Analyzing the Obvious, My Concept Experience

My second nugget post was about this “man-computer symbiosis” and how it related to my inquiry topic, Pandora. I thought about technology and music and came up with the obvious statement: people like music. I began to research this and realized that actually, some people don’t like music. One of the first things I came to was this video that explained what the heck is wrong with these people that just don’t enjoy music. Then I came to this article from the Huffington Post that said some people experience what is called “musical anhedonia.” Well what in the world in music anhedonia? And how do you even pronounce that? The article went into detail about an experiment to discover which people had music anhedonia, but it didn’t really explain what it was so I decided to Google this question to find out more. Automatically there were a number of article that came up saying, “Why some people just don’t like music.” I clicked on a UK website with the curiosity of what it would say. This article explained that some people are just incapable of having an emotional response to music. Most people’s heart rate increases and sometimes begin to sweat when they hear a song they like, but these individuals do not. Well now I’m wondering why they aren’t as sensitive as other people? Did they have a bad experience with music as a child? Are people born liking music? I Googled again and surprisingly found a few interviews with musicians explaining how they got into music, and then came to an article by a man who wanted to understand what determines why other people like certain music as well. In the “Before Birth” section of his article, he included some links related to pregnant mothers playing classical music near their stomachs and I clicked on one. Apparently, “listening” to music in the womb plays a huge role on our emotions and how you will develop. Perhaps it’s possible that people with musical anhedonia never heard music in the womb and never developed the emotional response needed to enjoy it. So, in conclusion, if a baby doesn’t experience music in the womb, they will prove my “obvious” statement wrong that people like music.

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5 responses to “Analyzing the Obvious, My Concept Experience

  1. Lina Ibrahim

    I think this is so cool and super interesting I LOVE music and anything that has to do with it. Personally, I find it really weird that some people do not like music at all, especially since there are so many different genres. But you specifically describe the process of getting closer to what you want to do for your project, which is great! It should be really exciting, so I will be looking forward to your topic!

    • Lina Ibrahim

      I think this is so cool and super interesting I LOVE music and anything that has to do with it. Personally, I find it really weird that some people do not like music at all, especially since there are so many different genres. But you specifically describe the process of getting closer to what you want to do for your project, which is great! Another way you can look at this topic would be by being more specific, what about music interests you? Once you can answer that you get get even more specific and ask yourself, questions such as, What is it about certain genres that causes people to like and dislike them? That way you can relate the type of music you like with the inquiry project which will make it a little more personal. It should be really exciting, so I will be looking forward to your topic!!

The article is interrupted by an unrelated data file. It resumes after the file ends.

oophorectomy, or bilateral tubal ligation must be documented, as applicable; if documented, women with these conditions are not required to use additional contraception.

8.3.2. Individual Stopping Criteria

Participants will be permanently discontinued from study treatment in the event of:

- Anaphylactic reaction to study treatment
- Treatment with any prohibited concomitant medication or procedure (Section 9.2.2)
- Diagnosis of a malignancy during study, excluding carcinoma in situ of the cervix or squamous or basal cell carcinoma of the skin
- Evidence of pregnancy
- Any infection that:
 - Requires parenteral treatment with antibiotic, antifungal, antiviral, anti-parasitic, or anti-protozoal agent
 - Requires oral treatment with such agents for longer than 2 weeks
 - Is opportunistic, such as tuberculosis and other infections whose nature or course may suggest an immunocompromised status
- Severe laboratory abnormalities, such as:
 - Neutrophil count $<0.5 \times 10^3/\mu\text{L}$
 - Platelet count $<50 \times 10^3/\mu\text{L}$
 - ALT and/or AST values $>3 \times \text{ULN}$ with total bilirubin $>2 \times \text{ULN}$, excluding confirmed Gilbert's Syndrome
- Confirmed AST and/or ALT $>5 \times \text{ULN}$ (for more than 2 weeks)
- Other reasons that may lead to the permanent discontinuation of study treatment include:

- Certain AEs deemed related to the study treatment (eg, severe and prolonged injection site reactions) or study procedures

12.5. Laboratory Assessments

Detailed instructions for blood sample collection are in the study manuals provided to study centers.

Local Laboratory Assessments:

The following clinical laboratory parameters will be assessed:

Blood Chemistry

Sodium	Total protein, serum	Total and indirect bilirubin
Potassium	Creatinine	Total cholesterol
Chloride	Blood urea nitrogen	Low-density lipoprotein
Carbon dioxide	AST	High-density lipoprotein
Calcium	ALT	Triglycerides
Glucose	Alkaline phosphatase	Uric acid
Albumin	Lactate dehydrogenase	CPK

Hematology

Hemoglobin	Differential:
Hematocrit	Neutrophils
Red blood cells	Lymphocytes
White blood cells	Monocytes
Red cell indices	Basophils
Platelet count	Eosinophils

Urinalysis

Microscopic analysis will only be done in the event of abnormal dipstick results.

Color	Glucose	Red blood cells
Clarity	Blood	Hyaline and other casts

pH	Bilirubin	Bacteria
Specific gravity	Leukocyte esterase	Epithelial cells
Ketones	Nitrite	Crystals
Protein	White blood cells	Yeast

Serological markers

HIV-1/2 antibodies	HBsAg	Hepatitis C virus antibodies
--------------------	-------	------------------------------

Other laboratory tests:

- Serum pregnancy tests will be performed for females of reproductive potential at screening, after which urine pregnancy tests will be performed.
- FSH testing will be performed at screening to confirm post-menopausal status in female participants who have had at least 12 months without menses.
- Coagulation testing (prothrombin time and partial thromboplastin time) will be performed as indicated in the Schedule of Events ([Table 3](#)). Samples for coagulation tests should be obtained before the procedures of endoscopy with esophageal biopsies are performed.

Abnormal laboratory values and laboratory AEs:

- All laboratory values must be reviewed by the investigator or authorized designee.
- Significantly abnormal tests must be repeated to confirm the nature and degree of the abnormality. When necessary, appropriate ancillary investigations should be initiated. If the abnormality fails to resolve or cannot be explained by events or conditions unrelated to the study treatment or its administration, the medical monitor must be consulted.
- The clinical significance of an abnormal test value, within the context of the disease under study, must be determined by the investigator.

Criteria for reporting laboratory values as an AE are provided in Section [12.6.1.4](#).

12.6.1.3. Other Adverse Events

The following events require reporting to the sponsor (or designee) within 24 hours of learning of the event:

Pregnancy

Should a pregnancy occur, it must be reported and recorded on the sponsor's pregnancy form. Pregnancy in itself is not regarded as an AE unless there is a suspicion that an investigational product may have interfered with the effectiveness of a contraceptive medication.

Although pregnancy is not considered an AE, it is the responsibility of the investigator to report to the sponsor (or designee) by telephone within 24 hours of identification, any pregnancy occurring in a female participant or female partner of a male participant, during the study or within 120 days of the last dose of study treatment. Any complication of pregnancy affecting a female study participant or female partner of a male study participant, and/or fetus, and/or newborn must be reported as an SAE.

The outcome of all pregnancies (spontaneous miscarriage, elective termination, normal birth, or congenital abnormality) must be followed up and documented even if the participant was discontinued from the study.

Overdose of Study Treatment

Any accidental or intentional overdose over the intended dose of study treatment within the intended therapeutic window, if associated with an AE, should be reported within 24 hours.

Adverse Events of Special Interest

2. Your research really took you to some interesting topics and questions! I’ve never heard of this disorder before (is it a disorder? It sure sounds tragic to me) and it’s really interesting to hear about something that I truly can’t comprehend. I regard music as something that is appreciated and made by humans as a result of some creative and linguistic affinity that resides in the core of both cultural and biological existence. Evidently there exist outliers even in something that I always assumed was as inherently human as opposable thumbs. I mean, music-loving is like the thumb of the soul. Or, I guess not. We really are a complicated species I guess. Super interesting research!

  3. This is definitely something I have never heard of before. It’s incredible where the internet can take you if you just go looking for it. You could probably hone this question in even further and ask what is the psychological difference between those who enjoy music and those who don’t, focusing on key traits such as personality and thinking pathways. One of the cooler research topics I’ve seen by far.

  4. I’ve never thought about people who dislike music altogether (as opposed to disliking a specific genre or artist), so I like reading about this different topic.
    You asked some good questions about when people realize they don’t like music and how that possibly develops, but I think a couple more hours of research and you could’ve answered that in this blog post (which seems a bit early if this is the direction you want your paper to go in). I’m trying to think of other questions and places this new information can take you. Is there another way to tie Pandora into your research? Do you think the layout of Pandora change the way listeners interpret the music; how they can only skip songs so many times and they can’t choose specific songs? Do you think it could lead to people disliking a genre they once enjoyed? (I’m just throwing ideas out there, sorry it’s a bit off topic). Awesome research!

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